Her pieces include defecation, mastication, and the ritualized performance of cannibalism.
Helene Cixous wrote about the encounter, between bodies and other bodies that are inherently unknowable, represent a kind of cannibalism. She described the exchange of social affect between bodies, representing a kind of eating, and reinterpreting external bodies and languages with a newly constituted truth emerging from the encounter. Cannibalism, obviously, has never been about nourishment, rather it persists in relief against cultural edict. Oswald de Andrade, a seminal Brazilian Modernist, wrote a “Cannibal Manifesto,” in 1928 that argued for this exchange and performance. Evoking the Andrade call for a Brazilian art that centers indigenous folk cultures, Brazilian artists have return to ritualistic cannibalism describing a performance of the compulsive drive towards the little death. Both indigenous and European cultures have historical instances of ritualized cannibalism. Amazonian surrealist Pablo Palacio wrote about cannibalism as indigenous as well as in relation to Rabelais, representing a celebration of corporeality and the excess of body. Early modernists identified the way cannibalism often occurs as a recreation of a divine creation myth, or the symbolic consumption of a divine body. Cannibalism establishes the traditional erotic transcendental rupture. The sacrificial causing a little death. Like the fire sacrifice in a mid-summer festival. The procedure of tasting death, seeks to establish a knowable death.
In 1981, Maiolino performed a piece called Entrevidas, now included at the MOCA retrospective. In it, she laid out dozens of eggs across a city street, creating a minefield of perfect white orbs, and then danced across the street, perfectly avoiding the eggs. It’s a bravado celebration of the ecstatic as she danced faster and faster over the eggs, joined by partners, each touching down without rupture.
The bodies dancing across the field without collision captures a lovely and foundational tension of modernism. It recalls Kafka’s trapeze artist, who sought to remain forever suspended in the air, or Benjamin’s angels burning up and being reborn each day. All of this concerns the compulsive performance of language culture, against the inevitable collision, Oulipian clinamen. The uncanny aspect of the piece emerges as the eggs remain unbroken excluding a dramatic and symbolic crushing of an egg in the hand of a performer. As such, it’s an exuberant and energetic sleight of hand.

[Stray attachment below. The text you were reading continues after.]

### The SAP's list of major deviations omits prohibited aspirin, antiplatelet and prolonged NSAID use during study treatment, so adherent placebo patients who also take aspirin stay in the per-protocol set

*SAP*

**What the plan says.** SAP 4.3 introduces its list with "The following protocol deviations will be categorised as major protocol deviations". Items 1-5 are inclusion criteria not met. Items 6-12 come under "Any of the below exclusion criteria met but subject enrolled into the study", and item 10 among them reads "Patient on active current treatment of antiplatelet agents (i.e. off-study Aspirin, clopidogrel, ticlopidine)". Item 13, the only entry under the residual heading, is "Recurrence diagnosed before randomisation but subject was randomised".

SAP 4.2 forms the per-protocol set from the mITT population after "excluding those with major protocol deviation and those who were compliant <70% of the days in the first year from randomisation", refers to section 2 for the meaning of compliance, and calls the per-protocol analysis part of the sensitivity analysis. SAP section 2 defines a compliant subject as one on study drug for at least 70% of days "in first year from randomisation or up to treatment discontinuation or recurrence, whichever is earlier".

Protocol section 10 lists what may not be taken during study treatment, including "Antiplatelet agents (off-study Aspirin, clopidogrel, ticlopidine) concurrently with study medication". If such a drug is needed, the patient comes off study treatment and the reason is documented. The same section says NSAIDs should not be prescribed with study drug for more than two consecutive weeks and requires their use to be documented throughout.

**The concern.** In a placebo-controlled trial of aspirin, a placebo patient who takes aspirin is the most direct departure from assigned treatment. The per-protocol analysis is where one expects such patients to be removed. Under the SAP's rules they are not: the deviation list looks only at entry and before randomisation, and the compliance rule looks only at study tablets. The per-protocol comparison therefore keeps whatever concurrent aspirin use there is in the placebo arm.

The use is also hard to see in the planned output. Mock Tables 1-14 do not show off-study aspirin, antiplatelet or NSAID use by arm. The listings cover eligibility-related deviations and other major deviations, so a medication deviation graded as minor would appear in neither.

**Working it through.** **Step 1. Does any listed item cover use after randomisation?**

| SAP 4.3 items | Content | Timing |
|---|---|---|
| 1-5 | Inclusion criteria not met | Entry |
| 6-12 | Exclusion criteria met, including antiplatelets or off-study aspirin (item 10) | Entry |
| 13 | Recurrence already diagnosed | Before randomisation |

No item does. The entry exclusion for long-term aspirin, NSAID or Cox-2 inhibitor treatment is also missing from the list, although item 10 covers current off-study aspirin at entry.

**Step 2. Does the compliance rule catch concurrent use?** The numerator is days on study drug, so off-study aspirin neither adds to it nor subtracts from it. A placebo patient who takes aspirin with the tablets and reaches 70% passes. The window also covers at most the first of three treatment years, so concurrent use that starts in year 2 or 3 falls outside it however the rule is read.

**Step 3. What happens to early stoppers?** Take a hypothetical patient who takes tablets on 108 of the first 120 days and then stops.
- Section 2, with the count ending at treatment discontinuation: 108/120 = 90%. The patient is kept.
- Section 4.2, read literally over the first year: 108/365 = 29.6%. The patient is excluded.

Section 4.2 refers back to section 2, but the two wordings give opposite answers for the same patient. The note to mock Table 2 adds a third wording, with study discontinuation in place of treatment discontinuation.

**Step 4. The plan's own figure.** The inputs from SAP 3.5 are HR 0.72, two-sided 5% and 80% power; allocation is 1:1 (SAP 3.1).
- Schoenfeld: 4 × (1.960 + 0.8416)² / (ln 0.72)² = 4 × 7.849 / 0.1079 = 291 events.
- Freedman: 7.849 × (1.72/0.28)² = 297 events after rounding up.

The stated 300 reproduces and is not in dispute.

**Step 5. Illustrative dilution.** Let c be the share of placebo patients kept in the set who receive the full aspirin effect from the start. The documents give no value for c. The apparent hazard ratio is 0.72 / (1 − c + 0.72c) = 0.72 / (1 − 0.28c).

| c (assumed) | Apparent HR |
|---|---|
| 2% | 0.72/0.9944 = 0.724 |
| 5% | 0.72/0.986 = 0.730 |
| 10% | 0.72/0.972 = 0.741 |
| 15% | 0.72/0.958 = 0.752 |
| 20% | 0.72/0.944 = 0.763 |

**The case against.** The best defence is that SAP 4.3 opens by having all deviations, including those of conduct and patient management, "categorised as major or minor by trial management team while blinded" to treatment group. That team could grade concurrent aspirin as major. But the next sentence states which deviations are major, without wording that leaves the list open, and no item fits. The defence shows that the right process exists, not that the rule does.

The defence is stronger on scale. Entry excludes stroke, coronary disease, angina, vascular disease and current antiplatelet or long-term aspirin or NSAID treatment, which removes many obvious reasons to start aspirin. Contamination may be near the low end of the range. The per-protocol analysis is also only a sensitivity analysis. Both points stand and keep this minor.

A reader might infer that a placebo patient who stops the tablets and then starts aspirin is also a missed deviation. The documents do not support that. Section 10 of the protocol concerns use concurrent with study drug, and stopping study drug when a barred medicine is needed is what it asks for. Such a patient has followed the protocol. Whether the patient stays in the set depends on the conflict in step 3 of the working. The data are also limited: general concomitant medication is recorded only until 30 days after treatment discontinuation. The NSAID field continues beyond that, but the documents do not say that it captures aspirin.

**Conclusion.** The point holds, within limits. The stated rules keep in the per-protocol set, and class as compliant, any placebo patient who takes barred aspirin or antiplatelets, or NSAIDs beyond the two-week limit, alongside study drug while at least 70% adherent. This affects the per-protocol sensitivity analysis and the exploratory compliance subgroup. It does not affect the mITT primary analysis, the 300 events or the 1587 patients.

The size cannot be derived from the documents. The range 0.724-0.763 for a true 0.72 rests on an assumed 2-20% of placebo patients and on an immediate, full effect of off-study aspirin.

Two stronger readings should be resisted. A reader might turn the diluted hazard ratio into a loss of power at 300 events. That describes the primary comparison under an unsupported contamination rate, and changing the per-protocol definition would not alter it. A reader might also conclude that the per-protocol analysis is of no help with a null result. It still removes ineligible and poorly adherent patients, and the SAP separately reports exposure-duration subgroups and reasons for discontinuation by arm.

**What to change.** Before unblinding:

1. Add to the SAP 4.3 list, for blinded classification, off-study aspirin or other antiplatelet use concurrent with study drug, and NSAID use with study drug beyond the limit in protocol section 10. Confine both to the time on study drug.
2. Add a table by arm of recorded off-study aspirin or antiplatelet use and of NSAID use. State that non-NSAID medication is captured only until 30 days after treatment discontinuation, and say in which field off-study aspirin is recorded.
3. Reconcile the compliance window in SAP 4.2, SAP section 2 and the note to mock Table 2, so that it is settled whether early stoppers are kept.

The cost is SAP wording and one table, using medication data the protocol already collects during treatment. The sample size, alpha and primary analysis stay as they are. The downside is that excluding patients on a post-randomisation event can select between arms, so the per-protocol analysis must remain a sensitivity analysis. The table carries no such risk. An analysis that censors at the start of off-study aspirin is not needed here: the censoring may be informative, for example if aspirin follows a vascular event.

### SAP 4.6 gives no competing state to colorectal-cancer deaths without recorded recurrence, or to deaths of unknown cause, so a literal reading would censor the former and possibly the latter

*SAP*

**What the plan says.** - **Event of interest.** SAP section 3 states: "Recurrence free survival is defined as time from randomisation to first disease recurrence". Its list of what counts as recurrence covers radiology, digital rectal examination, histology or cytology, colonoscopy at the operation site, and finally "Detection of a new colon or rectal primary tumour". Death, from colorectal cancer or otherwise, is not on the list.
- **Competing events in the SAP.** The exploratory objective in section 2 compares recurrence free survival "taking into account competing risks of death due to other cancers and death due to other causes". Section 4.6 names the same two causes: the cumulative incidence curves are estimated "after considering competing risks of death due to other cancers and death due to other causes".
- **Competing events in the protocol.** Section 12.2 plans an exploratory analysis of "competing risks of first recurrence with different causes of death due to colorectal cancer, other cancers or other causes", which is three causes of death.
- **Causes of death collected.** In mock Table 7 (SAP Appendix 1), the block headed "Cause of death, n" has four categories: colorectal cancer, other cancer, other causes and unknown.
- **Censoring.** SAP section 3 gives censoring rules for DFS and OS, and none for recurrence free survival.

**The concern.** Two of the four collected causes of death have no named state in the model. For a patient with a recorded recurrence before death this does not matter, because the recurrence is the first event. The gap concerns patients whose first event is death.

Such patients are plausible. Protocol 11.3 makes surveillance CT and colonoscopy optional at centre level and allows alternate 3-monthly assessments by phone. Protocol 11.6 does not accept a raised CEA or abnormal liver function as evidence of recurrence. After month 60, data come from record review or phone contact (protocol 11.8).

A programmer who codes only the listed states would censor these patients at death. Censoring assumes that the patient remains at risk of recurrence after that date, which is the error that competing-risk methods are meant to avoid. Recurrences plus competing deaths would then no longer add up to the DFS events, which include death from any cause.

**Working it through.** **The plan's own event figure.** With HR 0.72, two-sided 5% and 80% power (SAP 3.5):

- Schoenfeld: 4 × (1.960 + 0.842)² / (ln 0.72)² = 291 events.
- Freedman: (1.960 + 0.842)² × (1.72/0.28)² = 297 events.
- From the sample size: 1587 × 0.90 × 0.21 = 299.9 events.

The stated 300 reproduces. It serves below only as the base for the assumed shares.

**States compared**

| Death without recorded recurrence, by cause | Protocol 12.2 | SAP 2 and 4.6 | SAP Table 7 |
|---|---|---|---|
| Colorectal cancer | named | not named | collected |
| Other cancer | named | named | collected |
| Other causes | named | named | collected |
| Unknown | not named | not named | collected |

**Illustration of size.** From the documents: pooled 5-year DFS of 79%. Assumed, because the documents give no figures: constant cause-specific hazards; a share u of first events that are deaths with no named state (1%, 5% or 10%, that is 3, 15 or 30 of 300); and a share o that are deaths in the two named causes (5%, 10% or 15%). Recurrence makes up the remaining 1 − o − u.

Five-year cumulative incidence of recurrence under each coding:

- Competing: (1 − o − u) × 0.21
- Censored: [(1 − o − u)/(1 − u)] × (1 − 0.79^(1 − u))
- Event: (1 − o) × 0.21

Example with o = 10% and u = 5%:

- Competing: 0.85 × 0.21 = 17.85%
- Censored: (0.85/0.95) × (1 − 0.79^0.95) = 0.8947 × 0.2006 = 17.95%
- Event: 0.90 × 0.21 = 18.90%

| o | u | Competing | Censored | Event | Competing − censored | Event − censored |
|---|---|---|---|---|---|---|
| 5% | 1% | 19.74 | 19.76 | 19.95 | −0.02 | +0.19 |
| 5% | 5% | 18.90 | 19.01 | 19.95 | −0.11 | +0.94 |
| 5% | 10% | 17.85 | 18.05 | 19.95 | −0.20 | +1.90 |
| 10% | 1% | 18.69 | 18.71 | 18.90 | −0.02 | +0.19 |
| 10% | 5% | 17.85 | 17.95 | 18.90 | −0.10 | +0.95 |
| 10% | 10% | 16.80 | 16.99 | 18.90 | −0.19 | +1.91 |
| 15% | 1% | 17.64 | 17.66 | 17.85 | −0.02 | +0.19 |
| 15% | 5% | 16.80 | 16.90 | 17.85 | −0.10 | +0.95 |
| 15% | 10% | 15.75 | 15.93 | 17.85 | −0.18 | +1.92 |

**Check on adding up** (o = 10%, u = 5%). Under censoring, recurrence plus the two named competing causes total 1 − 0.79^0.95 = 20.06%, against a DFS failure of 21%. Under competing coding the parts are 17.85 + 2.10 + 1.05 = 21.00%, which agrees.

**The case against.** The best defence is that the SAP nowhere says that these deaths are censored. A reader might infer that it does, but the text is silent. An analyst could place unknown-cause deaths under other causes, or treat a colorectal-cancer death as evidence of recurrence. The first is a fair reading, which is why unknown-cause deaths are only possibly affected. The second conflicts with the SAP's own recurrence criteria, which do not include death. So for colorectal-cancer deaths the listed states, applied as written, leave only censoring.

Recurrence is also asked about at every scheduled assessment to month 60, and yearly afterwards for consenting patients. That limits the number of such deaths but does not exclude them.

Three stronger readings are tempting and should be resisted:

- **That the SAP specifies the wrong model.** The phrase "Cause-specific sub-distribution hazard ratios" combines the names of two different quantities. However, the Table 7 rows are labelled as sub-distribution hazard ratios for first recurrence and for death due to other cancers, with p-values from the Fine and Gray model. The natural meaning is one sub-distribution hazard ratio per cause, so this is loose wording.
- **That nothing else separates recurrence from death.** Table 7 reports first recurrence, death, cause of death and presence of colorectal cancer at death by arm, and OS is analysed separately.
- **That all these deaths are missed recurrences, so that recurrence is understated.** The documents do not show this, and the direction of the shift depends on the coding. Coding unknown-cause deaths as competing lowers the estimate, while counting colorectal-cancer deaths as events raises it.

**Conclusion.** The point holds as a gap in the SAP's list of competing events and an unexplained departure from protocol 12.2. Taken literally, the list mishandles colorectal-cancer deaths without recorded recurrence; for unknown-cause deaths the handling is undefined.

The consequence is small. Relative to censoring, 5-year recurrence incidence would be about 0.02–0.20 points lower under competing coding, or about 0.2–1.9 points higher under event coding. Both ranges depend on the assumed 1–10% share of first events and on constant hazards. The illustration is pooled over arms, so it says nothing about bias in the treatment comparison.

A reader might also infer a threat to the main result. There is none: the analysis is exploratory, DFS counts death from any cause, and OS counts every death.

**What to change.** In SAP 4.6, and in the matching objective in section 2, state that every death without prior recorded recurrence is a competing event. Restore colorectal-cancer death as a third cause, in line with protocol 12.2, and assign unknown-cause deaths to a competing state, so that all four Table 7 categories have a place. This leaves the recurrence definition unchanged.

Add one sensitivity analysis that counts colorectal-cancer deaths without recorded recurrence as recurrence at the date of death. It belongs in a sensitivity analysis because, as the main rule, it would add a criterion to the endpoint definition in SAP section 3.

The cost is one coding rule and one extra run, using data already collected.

The Ancient Greek philosopher Lucretius elaborated on the tradition of Epicurean atomism famously establishing the notion of the swerve. For atoms falling across a void, in parallel paths, there is an inevitable swerve, or clinamen. This became an important organizing principle for chance operations in the service of the 20th century avant-garde. And important work emphasized the inevitability of the encounter, the performance of constancy, and the ritual of everyday performance.
As a post script, I’m reminded by this piece of a classic gag by the early film duo Stan Laurel and Oliver Hardy. Hardy walks into a cantina where tough dockworkers drink and carouse. He orders a drink. He sets an egg on the table, and watches it. A tough asks him, “What are you going to do with that?” He replies, “I’ll bet you can’t put that egg in your mouth without breaking it.” The tough takes him on. And no sooner has he put the egg fully in his mouth, Hardy hits him on the chin, forcing him to break the egg. This starts a full on brawl and a line of toughs chase the little man from the bar. Outside his partner is waiting to knock them out and sell them as indentured sailors on a commercial ship bound for Shanghai. The egg always breaks.